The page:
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Given the context-free grammar

\begin{align*} & S \rightarrow AA \\ & A \rightarrow xA \\ & A \rightarrow B \\ & B \rightarrow yB \\ & B \rightarrow \lambda \end{align*} What is the meaning of $\lambda$? $\lambda$ itself means the empty string and will match anything without consuming it, but in terms of the productions, how do you know which one to use? Do you use the last $B$ production only if $B \mapsto yB$ cannot be used? Or can both be used interchangably?

For example, parsing the string $xyy$ could give two different results: two different parse trees

Is there a formal way to prefer one of the two possible options? Which one is the "default"?

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    $\begingroup$ A context-free grammar defines a language. A word is in the language if it can be produced using the productions of the grammar. You are free to use whichever productions you want. It is meaningless to ask "how do you know which one to use". The language is formed by trying all possibilities. $\endgroup$ – Yuval Filmus Feb 20 '17 at 19:50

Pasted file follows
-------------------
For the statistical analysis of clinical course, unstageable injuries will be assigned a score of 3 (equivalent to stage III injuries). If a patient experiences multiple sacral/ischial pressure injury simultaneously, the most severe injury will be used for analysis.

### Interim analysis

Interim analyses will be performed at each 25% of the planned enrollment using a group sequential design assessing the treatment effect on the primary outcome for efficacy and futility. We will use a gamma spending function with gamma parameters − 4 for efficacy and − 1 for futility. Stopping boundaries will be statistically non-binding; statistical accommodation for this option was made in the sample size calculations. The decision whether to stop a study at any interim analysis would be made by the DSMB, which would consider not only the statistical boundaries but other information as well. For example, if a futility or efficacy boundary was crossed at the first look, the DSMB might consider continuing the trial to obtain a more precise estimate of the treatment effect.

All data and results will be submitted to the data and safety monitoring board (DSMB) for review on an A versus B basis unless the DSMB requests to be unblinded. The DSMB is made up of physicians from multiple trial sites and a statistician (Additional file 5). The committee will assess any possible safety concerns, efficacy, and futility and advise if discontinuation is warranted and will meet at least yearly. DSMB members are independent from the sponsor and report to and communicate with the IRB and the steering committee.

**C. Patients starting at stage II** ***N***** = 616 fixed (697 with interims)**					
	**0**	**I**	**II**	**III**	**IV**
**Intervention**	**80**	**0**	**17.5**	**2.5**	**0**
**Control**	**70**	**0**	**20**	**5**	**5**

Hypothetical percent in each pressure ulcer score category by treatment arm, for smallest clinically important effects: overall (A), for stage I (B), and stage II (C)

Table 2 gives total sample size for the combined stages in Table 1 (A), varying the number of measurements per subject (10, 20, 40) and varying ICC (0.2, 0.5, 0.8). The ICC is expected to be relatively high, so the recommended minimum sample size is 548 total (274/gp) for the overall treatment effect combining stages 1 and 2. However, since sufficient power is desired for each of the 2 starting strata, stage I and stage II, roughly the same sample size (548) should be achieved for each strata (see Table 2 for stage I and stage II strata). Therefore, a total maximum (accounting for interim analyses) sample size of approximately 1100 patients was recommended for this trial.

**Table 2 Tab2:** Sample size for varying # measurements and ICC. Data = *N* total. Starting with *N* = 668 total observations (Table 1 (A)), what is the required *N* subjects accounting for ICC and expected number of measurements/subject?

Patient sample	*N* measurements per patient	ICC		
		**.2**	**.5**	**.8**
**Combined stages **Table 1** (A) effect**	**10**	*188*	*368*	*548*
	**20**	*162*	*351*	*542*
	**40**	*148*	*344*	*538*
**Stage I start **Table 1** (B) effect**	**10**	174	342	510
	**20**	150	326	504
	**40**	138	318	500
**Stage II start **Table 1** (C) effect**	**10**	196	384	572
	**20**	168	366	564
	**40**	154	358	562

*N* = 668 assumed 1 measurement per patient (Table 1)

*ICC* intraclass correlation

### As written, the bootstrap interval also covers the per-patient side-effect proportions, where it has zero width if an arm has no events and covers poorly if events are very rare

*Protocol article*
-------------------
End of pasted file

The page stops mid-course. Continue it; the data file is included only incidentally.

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I think you have understood this backwards. The CFG defines the language. All strings that can be derived by using the rules defined in the CFG are present in the language. The empty string itself is a terminal variable. You would substitute it in the string that you're deriving and is just empty.

What you are arriving at with the parse trees is called ambiguity of the grammar that you have defined. When the same string can be derived in more than one leftmost derivation, then the grammar is ambiguous. You could use two different substitutions and still arrive at the same string. So, yes, you could use either derivation, but the string itself does not change.

I would say the formal way to derive your string in exactly one particular way is to use a grammar without ambiguity.

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  • $\begingroup$ Is the ambiguity equivalent to saying that the grammar is non-deterministic? $\endgroup$ – Soupy Feb 24 '17 at 18:35

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